Critical Context

(Critical Guide to British Fiction)

Mary Renault is in general acknowledged as a fine novelist and, indisputably, a master of the historical novel. Unfortunately, her general critical reputation has been diminished by the reputation of the historical novel as a genre. Genre fiction historical, detective, Western, science fiction, romance is not usually accorded a high critical standing. The historical novel as a genre presents special difficulties to the critic. With a range of examples to consider which includes Leo Tolstoy’s War and Peace (1865-1869), Nathaniel Hawthorne’s The Scarlet Letter (1850), William Faulkner’s Absalom, Absalom! (1936), Par Lagerkvist’s Barabbas (1950; English translation, 1951), and Willa Cather’s Death Comes for the Archbishop (1927), conventions and forms are not easily defined. Conversely, a genre whose practitioners include several Nobel Prize winners and which numbers established classics cannot be dismissed as mere escapist entertainment. One difficulty is that few critics are qualified in both history and literature; fewer still have these qualifications and a mastery of the language, if the work and its sources are not in a language with which the critic is familiar. Most authors of major historical novels, however, have also written novels dealing with their own time and place. Renault’s contemporary novels are all early works and, with the exception of The Charioteer (1953), are apprentice work.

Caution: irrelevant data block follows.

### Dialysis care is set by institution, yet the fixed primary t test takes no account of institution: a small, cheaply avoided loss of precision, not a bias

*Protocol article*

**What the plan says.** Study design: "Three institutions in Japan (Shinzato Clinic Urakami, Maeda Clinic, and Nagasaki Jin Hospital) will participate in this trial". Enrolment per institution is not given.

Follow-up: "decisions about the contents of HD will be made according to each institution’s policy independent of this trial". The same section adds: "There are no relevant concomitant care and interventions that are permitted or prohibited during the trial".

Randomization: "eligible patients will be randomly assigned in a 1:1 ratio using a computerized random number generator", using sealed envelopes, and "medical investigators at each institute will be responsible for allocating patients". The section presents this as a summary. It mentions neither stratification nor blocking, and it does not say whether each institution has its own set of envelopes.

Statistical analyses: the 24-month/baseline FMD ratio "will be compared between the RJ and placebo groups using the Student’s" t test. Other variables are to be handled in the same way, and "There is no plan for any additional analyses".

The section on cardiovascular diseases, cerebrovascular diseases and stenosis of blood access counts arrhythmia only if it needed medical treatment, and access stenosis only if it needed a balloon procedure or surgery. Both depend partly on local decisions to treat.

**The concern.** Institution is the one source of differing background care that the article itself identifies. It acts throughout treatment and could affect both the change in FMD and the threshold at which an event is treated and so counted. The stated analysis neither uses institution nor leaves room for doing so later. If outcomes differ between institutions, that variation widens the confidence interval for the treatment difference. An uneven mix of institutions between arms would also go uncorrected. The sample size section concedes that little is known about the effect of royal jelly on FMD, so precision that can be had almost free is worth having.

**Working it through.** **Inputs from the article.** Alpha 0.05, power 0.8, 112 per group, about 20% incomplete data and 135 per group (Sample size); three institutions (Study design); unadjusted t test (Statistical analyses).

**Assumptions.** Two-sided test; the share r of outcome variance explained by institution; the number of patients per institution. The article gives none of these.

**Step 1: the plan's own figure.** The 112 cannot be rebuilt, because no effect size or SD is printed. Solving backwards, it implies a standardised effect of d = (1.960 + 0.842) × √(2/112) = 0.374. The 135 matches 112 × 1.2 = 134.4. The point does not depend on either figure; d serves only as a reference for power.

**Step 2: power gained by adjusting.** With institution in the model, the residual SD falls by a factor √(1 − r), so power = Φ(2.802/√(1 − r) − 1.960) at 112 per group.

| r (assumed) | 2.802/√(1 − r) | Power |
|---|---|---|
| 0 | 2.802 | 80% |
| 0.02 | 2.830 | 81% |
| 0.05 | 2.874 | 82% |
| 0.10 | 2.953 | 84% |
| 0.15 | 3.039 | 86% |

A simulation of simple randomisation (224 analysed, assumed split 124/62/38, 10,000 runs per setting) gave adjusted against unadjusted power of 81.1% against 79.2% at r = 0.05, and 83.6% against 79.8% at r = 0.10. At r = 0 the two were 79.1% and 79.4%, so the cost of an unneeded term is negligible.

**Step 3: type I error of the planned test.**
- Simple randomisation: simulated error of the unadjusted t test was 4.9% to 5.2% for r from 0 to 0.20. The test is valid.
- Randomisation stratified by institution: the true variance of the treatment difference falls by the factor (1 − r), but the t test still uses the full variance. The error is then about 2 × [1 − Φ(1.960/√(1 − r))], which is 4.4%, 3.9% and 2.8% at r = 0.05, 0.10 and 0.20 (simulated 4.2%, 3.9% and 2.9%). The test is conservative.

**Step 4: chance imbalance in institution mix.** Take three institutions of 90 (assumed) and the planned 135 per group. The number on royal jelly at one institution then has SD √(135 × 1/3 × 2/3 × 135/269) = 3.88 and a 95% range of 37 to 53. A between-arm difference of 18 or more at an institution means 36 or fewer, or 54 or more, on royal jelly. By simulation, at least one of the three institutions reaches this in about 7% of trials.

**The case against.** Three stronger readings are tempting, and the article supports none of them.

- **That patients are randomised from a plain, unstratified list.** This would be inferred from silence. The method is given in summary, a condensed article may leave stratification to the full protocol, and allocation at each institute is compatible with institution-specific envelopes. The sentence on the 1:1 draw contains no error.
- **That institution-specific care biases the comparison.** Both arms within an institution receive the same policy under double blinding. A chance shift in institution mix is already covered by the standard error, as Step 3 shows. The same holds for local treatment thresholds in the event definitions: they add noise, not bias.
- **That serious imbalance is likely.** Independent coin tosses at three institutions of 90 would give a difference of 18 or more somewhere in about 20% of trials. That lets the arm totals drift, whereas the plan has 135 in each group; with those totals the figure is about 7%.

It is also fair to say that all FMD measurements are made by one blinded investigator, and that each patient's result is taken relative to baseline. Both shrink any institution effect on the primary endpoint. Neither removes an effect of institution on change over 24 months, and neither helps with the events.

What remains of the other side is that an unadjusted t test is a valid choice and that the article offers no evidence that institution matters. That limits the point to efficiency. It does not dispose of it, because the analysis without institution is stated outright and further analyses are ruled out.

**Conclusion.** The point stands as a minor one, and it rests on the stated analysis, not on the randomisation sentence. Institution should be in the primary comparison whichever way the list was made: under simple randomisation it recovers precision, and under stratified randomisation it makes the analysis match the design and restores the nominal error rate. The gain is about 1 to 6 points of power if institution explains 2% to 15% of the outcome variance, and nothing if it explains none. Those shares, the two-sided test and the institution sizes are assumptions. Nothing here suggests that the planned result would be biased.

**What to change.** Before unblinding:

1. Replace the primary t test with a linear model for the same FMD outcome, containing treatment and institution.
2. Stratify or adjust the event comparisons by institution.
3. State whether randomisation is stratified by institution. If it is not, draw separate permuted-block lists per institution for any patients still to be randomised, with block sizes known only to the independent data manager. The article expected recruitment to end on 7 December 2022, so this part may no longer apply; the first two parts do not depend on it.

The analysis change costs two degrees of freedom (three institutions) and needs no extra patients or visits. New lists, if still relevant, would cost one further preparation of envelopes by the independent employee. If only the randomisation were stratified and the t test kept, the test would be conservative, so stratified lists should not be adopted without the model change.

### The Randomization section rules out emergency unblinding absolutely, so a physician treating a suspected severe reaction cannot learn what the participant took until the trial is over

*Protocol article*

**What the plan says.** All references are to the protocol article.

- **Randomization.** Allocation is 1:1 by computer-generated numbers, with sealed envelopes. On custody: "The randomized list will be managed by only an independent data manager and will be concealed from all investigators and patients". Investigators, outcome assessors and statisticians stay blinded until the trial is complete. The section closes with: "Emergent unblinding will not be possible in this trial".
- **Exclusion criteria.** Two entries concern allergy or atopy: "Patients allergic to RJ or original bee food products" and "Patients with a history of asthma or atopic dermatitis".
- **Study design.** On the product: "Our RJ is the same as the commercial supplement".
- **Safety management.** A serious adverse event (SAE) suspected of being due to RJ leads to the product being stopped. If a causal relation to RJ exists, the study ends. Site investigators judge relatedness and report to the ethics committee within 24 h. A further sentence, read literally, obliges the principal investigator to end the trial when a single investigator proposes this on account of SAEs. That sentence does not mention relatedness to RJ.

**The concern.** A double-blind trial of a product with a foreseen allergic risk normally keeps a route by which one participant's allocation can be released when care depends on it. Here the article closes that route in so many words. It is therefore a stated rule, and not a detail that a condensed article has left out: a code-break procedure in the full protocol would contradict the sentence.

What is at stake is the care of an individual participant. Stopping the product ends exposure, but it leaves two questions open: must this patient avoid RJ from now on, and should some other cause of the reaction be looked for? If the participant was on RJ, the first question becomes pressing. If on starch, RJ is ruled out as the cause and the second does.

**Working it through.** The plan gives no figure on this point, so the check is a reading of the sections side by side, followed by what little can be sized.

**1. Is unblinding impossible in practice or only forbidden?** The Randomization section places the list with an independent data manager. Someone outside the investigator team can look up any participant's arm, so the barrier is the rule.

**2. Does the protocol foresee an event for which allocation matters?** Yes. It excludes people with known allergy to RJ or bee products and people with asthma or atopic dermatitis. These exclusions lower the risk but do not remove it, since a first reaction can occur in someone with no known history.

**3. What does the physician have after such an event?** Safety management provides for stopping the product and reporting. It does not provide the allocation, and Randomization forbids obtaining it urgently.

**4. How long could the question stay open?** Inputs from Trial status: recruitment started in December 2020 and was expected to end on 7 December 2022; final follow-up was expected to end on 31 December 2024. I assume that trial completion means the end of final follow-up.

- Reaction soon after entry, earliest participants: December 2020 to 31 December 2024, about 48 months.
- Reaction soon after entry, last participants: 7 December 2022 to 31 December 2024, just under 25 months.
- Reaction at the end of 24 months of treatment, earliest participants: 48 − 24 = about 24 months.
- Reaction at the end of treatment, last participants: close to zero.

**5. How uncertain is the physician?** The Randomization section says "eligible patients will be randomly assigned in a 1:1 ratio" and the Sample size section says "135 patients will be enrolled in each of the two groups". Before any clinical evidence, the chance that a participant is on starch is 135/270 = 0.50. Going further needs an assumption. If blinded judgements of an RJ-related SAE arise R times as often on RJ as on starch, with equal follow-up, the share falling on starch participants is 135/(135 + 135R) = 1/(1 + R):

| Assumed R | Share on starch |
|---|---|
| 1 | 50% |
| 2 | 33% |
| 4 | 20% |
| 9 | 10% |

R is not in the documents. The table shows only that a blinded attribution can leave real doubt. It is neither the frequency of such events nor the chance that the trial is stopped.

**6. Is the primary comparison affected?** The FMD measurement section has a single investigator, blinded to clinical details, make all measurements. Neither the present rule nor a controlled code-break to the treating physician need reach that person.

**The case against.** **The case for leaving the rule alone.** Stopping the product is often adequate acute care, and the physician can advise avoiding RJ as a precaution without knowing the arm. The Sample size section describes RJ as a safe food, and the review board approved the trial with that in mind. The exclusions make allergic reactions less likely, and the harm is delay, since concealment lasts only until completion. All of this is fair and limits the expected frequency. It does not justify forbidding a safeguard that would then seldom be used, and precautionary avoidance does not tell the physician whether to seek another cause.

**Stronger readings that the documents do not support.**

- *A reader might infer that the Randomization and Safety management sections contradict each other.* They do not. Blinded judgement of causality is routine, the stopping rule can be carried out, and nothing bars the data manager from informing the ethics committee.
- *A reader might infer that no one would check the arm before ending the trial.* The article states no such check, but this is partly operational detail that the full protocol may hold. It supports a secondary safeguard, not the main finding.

(The entire section is 579 words.)